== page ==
CSotD: History, philosophy, current events

We’ll start easy today, with a bit of trivia sparked by the current Vintage Radio Patrol, from November, 1948. In the strip — which, by the way, I read for its camp value — the criminals have taken over a legitimate used car lot and are re-selling stolen vehicles.

It would be another six years before automobile manufacturers would start putting registration numbers on cars, and it wasn’t until 1981 that VINs became standardized.

Up until then, once you took the plates off, a Packard was a Packard.

Which was the hot car of choice for rumrunners during Prohibition — fast, road-hugging and capable of carrying a heavy load.

It was SOP to steal a car and then, if you ran into a roadblock, you could simply jump out and run for the woods, because the car was untraceable.

FWIW, when New York began requiring drivers’ licenses in 1924, there were complaints about government overreach, but I don’t think anyone objected to being able to trace a particular vehicle.

And it did finally make it harder to set up a business selling hot cars.


This, from the Nib, is an important “fill in the blanks” story, because schools do teach that Harriet Tubman freed a lot of slaves before the war, and many go on to say that she was a spy and leader of raids during the conflict.

But this piece by Chelsea Saunders and Tristan J. Tarwater describes one of her operations, and it’s good to add to the narrative, because I’m not sure very many people are aware of what a total bad ass Harriet Tubman was.

For instance, it’s rarely more than a footnote that she only missed going on John Brown’s raid because she was sick.

It’s possible to nitpick their research. You should always be suspicious of black dialect, often an invention of white recorders, and Boadicia might dispute the “first military operation to be created and led by a woman.

But it brings Tubman more into focus, and we’re too apt to turn real people into plaster saints.

This is a good antidote.  Go read the rest.


And then Pat Bagley offers a sober personal reflection upon those who ignore the past in order to justify the cruelty of an amoral, selfish present.

Of course, you don’t have to go back that far. Within living memory, we turned away Jews fleeing Nazi Germany and sent them back, nearly half to their deaths.

But for a Mormon politician in a largely Mormon state to ignore the violence and bigotry aimed at Mormons and the hardships they dealt with to escape to a better life makes this a far more powerful rebuke, particularly when printed in a Salt Lake paper.

I’m not sure it’s possible to make Jason Chaffetz ashamed of himself, but maybe the best you can do is make other people ashamed of ever having supported him.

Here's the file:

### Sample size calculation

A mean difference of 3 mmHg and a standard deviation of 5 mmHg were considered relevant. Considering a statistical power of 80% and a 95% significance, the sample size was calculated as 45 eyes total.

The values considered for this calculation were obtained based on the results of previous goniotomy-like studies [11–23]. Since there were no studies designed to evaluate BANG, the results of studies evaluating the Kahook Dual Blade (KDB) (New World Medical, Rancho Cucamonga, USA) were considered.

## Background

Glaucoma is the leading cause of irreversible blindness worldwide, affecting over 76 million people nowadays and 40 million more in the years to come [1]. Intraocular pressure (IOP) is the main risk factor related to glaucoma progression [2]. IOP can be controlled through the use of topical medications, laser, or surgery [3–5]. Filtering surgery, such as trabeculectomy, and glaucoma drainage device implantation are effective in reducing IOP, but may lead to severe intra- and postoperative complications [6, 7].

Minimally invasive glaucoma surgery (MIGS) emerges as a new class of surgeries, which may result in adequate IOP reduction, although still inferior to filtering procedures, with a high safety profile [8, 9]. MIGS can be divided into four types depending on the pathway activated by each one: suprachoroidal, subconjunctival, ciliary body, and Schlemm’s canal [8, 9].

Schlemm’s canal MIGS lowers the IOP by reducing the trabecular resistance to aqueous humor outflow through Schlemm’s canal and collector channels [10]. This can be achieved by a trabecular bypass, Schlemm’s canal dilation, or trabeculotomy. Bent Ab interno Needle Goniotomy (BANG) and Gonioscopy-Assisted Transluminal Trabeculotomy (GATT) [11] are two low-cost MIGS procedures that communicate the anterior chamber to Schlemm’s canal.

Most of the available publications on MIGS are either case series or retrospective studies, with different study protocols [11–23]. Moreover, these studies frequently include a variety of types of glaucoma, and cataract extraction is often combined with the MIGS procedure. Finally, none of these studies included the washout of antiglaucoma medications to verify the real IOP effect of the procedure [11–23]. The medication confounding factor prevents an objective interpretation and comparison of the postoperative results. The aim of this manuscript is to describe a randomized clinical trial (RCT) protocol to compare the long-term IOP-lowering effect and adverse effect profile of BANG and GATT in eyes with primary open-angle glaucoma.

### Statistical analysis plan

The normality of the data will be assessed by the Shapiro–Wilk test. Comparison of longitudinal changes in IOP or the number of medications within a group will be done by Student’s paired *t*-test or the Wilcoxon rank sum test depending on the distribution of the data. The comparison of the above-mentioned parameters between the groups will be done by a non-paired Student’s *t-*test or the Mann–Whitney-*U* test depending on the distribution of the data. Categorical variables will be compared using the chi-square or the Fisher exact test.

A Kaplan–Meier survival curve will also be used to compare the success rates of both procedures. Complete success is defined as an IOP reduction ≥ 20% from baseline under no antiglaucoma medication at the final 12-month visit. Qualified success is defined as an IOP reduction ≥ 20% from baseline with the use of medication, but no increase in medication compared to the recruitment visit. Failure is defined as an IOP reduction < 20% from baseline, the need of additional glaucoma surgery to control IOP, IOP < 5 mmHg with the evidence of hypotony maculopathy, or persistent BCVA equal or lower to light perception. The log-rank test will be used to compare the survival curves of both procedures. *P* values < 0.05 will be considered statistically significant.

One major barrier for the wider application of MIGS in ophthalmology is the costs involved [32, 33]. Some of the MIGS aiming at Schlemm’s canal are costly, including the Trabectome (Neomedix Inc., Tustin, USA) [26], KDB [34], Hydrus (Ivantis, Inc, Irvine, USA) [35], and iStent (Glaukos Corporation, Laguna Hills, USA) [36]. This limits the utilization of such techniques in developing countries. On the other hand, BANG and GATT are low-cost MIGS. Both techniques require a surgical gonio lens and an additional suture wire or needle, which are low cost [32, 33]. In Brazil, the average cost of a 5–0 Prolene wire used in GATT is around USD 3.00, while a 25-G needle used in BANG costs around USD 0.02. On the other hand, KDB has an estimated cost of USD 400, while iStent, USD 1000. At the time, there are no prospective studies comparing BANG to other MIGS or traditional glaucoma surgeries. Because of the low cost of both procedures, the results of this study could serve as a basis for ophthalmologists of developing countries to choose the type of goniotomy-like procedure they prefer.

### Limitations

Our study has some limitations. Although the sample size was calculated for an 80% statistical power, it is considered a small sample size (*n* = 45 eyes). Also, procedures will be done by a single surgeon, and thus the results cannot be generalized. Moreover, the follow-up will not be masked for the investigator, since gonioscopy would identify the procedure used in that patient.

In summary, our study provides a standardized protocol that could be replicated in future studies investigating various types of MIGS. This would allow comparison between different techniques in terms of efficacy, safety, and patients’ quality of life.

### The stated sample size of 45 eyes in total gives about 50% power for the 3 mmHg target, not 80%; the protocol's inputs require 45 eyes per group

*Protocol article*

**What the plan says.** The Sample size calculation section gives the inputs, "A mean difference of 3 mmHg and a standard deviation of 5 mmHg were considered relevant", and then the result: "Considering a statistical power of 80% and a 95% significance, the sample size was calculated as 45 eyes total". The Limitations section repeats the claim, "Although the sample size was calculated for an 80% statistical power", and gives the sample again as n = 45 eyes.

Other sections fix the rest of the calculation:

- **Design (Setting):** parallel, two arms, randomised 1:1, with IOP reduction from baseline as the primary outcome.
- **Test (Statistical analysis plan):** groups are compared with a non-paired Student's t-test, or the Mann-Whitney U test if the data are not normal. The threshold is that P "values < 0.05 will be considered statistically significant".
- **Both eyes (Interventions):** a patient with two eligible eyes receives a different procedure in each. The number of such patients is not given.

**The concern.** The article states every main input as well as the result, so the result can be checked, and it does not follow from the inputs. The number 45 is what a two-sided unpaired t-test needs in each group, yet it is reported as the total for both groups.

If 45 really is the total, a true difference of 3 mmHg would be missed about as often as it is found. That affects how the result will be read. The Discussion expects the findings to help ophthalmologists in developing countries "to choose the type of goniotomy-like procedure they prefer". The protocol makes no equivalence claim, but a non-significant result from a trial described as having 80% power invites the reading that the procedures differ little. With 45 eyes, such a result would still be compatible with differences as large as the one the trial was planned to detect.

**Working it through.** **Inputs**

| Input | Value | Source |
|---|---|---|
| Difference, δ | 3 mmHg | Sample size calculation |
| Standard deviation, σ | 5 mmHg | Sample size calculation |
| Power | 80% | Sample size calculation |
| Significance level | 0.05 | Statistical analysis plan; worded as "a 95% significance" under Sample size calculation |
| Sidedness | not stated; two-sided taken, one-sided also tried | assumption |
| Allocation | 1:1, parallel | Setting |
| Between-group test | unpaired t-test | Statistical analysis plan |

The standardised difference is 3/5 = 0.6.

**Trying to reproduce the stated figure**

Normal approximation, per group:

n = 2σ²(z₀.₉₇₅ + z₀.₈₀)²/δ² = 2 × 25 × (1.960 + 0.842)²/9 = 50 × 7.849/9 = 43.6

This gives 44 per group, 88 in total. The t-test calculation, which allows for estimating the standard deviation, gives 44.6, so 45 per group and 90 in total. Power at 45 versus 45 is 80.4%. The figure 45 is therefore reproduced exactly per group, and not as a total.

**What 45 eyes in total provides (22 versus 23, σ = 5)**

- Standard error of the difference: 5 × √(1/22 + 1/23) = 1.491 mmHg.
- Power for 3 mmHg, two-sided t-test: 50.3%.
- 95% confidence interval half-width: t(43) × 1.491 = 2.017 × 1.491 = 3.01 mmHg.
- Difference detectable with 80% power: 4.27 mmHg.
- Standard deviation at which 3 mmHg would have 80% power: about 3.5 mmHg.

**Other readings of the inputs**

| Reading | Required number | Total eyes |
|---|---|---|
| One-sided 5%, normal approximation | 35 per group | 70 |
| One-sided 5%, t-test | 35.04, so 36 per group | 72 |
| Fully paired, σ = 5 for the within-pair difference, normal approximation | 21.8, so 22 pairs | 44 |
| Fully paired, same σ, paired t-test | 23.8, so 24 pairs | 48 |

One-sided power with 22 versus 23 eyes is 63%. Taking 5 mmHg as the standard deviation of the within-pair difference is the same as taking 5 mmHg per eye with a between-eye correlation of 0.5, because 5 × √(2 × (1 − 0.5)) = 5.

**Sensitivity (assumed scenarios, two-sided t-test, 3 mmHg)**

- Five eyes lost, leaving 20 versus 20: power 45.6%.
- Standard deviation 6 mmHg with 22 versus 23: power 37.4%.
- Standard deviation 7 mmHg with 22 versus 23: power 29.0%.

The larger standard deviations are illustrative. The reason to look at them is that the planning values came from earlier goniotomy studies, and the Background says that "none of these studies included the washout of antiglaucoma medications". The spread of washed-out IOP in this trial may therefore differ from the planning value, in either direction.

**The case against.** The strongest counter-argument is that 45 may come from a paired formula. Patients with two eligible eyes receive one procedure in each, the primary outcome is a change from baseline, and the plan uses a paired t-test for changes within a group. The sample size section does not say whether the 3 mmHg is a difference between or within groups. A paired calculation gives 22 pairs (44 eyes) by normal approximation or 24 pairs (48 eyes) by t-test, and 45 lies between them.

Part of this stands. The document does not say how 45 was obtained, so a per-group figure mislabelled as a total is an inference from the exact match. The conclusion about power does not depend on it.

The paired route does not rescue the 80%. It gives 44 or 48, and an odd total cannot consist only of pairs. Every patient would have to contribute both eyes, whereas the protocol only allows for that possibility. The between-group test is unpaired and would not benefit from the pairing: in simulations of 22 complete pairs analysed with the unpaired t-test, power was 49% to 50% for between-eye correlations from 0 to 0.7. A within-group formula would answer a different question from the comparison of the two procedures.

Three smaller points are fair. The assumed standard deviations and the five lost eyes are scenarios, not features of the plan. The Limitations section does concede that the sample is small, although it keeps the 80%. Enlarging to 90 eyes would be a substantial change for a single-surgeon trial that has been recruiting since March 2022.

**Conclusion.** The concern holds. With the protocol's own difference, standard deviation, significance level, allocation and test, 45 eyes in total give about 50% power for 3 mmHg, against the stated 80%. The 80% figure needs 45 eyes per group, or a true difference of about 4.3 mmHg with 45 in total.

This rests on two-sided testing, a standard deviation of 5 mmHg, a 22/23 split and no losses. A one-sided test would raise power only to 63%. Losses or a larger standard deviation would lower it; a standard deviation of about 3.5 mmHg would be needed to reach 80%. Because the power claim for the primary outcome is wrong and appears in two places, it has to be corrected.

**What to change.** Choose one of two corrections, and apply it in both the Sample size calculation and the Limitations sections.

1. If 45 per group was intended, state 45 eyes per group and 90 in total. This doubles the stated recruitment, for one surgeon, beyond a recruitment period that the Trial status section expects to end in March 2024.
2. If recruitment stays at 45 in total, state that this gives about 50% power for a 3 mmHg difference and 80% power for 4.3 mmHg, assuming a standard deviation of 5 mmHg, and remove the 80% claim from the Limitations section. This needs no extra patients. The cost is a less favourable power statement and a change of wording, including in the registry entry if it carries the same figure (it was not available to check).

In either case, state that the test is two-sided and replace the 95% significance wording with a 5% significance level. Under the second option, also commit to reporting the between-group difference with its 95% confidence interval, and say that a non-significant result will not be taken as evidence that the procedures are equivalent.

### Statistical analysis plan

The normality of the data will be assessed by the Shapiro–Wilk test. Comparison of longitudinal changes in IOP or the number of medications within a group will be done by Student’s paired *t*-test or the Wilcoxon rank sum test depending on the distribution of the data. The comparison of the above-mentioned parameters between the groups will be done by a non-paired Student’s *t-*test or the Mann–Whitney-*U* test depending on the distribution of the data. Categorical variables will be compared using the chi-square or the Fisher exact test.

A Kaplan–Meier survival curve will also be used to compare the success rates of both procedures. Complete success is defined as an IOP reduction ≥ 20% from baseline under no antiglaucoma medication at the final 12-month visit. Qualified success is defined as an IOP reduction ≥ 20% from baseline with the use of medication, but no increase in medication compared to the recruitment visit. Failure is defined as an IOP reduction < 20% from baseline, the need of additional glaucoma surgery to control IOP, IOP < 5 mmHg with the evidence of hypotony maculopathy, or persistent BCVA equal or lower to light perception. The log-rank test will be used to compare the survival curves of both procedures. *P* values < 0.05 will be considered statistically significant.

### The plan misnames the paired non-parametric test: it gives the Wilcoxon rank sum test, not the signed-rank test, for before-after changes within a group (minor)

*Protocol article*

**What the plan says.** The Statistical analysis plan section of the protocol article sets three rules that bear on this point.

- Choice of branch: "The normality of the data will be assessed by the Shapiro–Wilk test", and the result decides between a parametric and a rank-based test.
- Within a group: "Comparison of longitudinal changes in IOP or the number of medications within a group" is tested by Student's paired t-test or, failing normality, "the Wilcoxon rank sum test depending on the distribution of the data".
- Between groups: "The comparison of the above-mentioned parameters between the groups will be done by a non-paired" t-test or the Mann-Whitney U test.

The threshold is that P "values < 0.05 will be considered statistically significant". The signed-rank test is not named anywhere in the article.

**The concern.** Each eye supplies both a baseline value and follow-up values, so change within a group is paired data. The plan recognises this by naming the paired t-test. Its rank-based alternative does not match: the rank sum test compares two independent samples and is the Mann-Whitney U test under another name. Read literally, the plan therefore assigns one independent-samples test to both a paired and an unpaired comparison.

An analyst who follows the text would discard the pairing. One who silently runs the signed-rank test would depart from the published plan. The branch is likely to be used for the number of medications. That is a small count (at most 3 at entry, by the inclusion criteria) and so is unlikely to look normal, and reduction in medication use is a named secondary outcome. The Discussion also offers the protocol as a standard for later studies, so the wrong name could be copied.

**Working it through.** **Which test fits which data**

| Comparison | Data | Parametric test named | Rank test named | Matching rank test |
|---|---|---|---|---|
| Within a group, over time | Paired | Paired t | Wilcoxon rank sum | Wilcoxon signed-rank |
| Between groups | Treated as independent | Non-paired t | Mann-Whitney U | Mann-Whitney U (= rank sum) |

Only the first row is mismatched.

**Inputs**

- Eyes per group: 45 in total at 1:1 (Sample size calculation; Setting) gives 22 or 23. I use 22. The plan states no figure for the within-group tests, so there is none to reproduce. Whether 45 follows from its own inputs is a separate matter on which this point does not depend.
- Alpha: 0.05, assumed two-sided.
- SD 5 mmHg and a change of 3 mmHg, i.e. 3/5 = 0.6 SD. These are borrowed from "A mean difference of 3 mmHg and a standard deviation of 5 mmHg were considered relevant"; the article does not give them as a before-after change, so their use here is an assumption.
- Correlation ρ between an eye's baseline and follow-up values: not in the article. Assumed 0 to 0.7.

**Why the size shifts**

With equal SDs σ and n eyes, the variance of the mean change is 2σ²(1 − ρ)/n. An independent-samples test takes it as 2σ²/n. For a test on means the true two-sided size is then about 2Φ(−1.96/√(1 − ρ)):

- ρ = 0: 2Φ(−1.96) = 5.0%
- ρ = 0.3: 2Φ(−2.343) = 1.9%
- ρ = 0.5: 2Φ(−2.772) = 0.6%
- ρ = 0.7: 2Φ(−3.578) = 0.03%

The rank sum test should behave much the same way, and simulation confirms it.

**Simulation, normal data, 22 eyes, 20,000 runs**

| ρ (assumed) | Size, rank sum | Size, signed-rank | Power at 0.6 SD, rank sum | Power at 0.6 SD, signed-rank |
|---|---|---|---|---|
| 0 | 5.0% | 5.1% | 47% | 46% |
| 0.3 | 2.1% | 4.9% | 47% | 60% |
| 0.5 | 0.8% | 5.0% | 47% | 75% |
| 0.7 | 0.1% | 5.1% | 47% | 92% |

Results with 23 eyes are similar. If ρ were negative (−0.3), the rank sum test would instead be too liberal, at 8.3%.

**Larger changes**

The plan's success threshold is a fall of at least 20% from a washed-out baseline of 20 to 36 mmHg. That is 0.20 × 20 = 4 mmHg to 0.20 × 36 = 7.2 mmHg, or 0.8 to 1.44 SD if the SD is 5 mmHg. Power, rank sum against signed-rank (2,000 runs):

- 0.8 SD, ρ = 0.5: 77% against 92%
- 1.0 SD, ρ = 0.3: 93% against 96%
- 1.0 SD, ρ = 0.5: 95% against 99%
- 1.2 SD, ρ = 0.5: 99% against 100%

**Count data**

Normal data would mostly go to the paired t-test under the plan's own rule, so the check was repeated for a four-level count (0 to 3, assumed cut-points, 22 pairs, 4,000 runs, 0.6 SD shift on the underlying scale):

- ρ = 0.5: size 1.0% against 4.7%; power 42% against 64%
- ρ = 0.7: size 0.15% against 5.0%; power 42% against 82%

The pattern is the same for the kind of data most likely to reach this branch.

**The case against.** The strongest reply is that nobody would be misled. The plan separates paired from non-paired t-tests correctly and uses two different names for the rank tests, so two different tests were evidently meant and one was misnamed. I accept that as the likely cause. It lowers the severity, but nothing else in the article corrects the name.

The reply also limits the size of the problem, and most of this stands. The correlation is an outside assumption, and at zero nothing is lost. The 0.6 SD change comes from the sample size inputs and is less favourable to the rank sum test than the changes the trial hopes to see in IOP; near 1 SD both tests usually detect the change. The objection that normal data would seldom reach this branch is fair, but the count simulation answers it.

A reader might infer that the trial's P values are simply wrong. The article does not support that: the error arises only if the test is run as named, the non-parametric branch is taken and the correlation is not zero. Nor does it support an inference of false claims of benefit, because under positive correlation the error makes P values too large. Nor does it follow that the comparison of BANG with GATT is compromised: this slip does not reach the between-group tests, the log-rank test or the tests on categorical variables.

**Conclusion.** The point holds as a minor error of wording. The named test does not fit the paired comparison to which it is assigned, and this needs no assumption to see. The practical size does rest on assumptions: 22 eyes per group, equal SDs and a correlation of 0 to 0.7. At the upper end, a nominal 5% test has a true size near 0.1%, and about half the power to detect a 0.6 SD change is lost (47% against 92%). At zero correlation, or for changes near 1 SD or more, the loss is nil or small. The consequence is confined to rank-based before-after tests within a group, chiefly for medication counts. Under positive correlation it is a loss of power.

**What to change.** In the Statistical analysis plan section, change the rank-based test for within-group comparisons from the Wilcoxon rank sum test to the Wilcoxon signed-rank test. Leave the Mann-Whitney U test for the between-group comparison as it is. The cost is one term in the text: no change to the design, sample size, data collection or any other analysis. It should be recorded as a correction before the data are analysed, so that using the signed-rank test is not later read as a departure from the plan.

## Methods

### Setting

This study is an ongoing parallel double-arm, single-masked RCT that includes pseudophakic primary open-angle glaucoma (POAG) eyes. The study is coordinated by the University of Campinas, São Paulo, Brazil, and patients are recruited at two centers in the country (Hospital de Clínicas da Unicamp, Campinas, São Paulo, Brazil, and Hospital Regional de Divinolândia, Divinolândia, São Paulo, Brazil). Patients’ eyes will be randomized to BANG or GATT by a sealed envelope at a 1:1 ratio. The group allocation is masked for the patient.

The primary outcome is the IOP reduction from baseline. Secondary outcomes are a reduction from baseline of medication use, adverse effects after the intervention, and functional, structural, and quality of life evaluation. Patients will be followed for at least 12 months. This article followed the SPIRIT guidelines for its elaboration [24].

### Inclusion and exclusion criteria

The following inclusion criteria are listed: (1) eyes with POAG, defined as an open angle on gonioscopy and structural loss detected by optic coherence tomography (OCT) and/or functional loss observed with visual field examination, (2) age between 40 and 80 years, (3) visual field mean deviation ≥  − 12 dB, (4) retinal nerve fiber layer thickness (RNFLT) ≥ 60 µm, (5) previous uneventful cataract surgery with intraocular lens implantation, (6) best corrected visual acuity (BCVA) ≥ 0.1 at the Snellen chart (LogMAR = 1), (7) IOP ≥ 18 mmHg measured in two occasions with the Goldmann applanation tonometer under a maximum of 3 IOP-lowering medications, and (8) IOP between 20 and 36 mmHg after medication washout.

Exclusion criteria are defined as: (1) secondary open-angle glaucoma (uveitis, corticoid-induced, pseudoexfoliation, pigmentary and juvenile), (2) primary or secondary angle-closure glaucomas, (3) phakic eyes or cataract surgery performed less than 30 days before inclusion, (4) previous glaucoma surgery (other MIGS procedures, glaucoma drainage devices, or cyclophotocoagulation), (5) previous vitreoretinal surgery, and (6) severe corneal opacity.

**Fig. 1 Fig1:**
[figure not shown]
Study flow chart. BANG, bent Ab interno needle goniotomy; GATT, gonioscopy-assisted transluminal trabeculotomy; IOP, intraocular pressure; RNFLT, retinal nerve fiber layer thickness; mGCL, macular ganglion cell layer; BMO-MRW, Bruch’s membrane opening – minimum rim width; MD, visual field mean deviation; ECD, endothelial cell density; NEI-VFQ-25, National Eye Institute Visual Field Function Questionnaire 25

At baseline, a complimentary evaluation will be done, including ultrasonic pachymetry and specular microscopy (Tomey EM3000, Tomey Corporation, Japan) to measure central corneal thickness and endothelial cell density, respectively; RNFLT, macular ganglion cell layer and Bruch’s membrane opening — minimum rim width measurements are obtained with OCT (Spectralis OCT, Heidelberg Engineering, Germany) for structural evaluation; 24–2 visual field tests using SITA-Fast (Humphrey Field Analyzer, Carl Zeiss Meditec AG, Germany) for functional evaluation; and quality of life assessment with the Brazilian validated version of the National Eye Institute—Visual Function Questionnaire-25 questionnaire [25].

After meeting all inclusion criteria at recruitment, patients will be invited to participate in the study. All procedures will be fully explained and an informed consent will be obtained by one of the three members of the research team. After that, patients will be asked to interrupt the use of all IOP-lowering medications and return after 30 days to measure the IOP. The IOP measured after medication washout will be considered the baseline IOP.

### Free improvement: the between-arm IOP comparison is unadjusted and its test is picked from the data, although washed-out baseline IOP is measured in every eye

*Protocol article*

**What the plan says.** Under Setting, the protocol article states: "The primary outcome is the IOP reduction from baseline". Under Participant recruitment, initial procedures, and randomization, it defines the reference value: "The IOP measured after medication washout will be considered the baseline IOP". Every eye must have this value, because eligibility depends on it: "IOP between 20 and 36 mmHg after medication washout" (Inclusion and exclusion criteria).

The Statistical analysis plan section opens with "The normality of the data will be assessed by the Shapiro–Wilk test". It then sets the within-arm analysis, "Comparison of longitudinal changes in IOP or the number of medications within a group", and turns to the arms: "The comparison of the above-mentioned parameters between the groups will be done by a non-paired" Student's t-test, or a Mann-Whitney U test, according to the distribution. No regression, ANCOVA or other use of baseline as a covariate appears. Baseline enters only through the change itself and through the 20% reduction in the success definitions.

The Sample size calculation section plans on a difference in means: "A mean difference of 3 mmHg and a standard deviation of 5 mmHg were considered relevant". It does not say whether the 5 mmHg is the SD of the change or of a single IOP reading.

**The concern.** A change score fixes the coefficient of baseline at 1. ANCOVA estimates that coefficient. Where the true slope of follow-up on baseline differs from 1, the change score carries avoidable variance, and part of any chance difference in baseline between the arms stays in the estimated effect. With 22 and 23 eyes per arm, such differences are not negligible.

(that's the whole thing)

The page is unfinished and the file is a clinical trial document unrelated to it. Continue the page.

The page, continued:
Learn your history. And learn some compassion.



I’m often a little reluctant to send readers off to Existential Comics, because it can be kind of esoteric unless you majored in the stuff.

I didn’t quite, but my Liberal Studies major contained a boatload of philosophy, and, while I liked much of it, I hated theory of language even more than I hated metaphysics, being much of a mind with Dr. Johnson:

After we came out of the church, we stood talking for some time together of Bishop Berkeley’s ingenious sophistry to prove the non-existence of matter, and that every thing in the universe is merely ideal. I observed, that though we are satisfied his doctrine is not true, it is impossible to refute it. I never shall forget the alacrity with which Johnson answered, striking his foot with mighty force against a large stone, till he rebounded from it, ‘I refute it THUS.’

The cartoon’s send-up of sophistry cracked me up both on its own and due to my — and perhaps their — having wasted 10 minutes of my life that I will never get back, on this.

Which is pretty funny on its own, if you haven’t had to spend time in a seminar room with people who are dead serious about such things.

If you have, it’s apt to trigger Post-Thesis Stress Disorder.


And now, the News

I wish I could be more in tune with David Fitzsimmons‘ cartoon, because the revelations that the National Enquirer did catch-and-kill payoffs to keep Trump concubines from speaking out have been devastating to his defense.

But not to his reputation among the Deplorables, nor to that of the tabloids that were catering to them before they became a group with a name.

Anyone who wanted to know already knew.

Nor are liberals immune from this sort of willful ignorance.

The “revelations” in the Senate report of a Russian troll army pretending to be average Americans on social media are simply confirmation of what people who wanted to know already knew.

There were many reports about the Russian troll army during the primaries, but when the “Bernie Bros” began emerging, it was if those months of responsible journalism had never happened. Despite Sanders’ calls to support Clinton, plenty of her supporters were sure he had let loose his misogynistic hounds.

Meanwhile, the National Enquirer’s payoffs to Karen MacDougal emerged before the election, though apparently nobody saw it who didn’t want to see it, because it’s still being treated as news two years later.

I’ve long marveled that a supermarket that would put Playboy behind the counter will festoon their checkout lanes with publications that deliberately lie to and mislead the public.

But they do, and the idea that Enquirer readers will turn away because they were lied to is silly.

If they had the brains of a radish, they’d have figured that out long ago.

“They’ll be back”? Hell, they won’t skip an issue.

Meanwhile, Dear Leader thinks Saturday Night Live should be sued or investigated or something or other for daring to poke fun at Dear Leader.

As Ann Telnaes suggests, that and other recent news really make you wonder what he thought he was swearing an oath to do last January.